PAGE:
Rain, hail, dark clouds and wind. That was yesterday. Today, we woke up to an absolutely beautiful day in Leh. As usual, we are early risers waking up everyday at exactly 5:30 am then some coffee. Wifi was completely down for a day and this morning, it was still down so we ate a quick breakfast before getting ready for our bike ride.
Surrounding Leh are many Gompas or monasteries. Buddhism is predominant in Leh but not all over Ladakh. Leh is a city of Ladakh and Ladakh is a district of Jammu and Kashmir. Just from the name Jammu and Kashmir, it is a split between Kashmirs and Buddhist culture in Ladakh. Our destination today was to go to a small village called Karu via the highway then use the back roads to get back to Leh.
It was a not so busy Sunday on the roads and the Manali-Leh highway is so smooth it made the ride so enjoyable. We took the long down hill from Manali-Khardungla road then to an off-shoot of another back roads down to Manali-Leh highway.
Passing by the monasteries is very spiritual. I often chant, “om-ma-ni-pad-me-um” whenever we pass any type of Buddhist monument or monastery on the bike. If I see a prayer wheel, most of the time I would spin it clockwise to ring the bell to send out prayers. I always wear a prayer flag on my back pack, it’s a reminder of many things in life for me and for Doug. We are always on a pilgrimage in life. The many chortens or Buddhist monuments that looked like vanilla ice cream cones scattered around the area. These are ancient chortens built from mud then painted in white. Interestingly, it’s rare to see Stupas which are also monuments but these are the ones with the eyes staring at you from all for corners of the monument. Stupas are also bigger than chortens but here in Ladakh, chortens can be gigantic! Some of them are newly built specially the ones right by the Gompas.
All Gompas are located on top of a hill and some of them built in a rock. Thiksey Gompa was fascinating with small Gompa villages below the temple itself which is located at the top of the hill. We dropped in to take a photo of the outside and saw a few monks sitting outside looking at our bikes. There is an expensive hotel across from the Gompa and is managed by the monastery.
We continued on to Karu which is a ways ahead and it’s also the village to cross over a bridge over to Hemis Gompa which is farther top of the hill in between two mountains. We didn’t stop by Hemis but saw it from afar.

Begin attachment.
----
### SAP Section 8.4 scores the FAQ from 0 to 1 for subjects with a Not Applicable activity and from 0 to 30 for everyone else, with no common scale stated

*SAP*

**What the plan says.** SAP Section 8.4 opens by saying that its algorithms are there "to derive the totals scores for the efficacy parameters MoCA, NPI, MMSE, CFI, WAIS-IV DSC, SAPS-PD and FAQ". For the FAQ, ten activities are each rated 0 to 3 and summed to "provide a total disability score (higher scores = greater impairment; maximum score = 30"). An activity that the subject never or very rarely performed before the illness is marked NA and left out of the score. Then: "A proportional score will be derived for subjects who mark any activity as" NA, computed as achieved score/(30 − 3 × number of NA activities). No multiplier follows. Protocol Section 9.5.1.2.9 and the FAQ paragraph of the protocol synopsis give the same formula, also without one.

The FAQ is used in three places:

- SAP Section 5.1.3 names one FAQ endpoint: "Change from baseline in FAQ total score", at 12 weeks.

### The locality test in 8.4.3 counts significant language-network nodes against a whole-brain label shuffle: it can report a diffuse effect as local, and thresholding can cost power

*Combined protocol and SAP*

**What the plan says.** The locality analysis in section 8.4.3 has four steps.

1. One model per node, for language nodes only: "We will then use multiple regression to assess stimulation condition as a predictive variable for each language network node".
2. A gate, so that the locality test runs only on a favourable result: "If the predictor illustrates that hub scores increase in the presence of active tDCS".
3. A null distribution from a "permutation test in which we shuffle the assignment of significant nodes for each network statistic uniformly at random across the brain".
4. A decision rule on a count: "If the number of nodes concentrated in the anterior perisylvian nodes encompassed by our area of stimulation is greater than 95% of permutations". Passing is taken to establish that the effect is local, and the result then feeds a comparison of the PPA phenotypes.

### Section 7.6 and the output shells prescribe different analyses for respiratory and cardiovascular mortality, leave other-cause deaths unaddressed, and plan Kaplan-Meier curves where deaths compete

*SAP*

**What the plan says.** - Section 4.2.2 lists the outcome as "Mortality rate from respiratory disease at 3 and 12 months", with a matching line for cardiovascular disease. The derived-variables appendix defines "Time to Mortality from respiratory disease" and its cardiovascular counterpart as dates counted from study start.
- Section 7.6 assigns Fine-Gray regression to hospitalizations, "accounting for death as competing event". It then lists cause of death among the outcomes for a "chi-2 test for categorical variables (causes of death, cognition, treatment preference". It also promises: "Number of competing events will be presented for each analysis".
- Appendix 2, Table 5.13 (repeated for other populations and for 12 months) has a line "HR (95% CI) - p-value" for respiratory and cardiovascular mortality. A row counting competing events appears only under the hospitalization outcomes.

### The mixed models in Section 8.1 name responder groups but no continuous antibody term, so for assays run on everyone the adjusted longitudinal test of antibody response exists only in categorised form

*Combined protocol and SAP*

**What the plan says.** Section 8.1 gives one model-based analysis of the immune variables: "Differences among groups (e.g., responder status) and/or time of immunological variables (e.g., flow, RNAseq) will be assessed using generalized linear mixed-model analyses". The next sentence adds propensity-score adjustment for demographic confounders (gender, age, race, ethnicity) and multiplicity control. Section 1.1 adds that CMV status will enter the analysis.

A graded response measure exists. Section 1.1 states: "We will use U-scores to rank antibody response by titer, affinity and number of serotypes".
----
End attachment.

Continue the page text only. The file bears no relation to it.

The back road is so quiet with no cars at all today. The road is a combination of dirt and paved passing through small villages with heavy densed trees and orchards. Apricot and apple orchards are popular.
As we passed Shey Gompa from the backroads we saw a group of people walking in the middle of the street and there were flags, horns blowing and people chanting. Some people were carrying a box that looked like a small casket. We weren’t sure what it was but it looked like someone had passed away and the parade was to mourn for the dead. We didn’t want to interrupt or disrupt in any manner so we didn’t take pictures. I find it disrespectful in all regards to take a picture in this case.
The rest of the ride down to Spituk Gompa is my favorite. It just rolls along barren land and high desert view of many kinds of sand formations. It’s breathtaking.
It’s always a grunt back up to Leh as we climb almost a thousand feet back to the guest house with some steep sections before the main market. I call that section the “cork screw!”
We got back and ate left over vegetable over pasta with local shredded cheese. The chicken store was closed once again so we are back to being vegetarian another day. Meat is really hard to find here because almost everyone is vegetarian. Some Kashmir restaurants serve meat dishes which are so delicious but again, we don’t quite get the business hours because every time we are down for lunch at noon or dinner around 5:00 pm, they are closed or not quite open. Fortunately, eggs are always available and interestingly, the eggs in Leh is tiny – there is no jumbo sized or large/x-large sized eggs here! Vegetables are also super small compared to back home and it’s perfectly fine for two people, no waste.
By the way, in my 10th try my Ladakhi bread came out delish. I love this bread because it’s easy even though I had to make a few to really get it but once you got it down, it’s lovely specially when it’s warm with lots of butter.
The market is about 400 ft down and up so it takes us about an hour to go to market for food. It’s a good workout but once we get up, we’ve eaten half of what we bought! Try going up and down twice or three times a day. Sometimes, we would eat a the market and then walk up or make sure we eat before we head down. Carrying heavy groceries up about 2 mi with an ascent of 400 ft is a good workout everyday!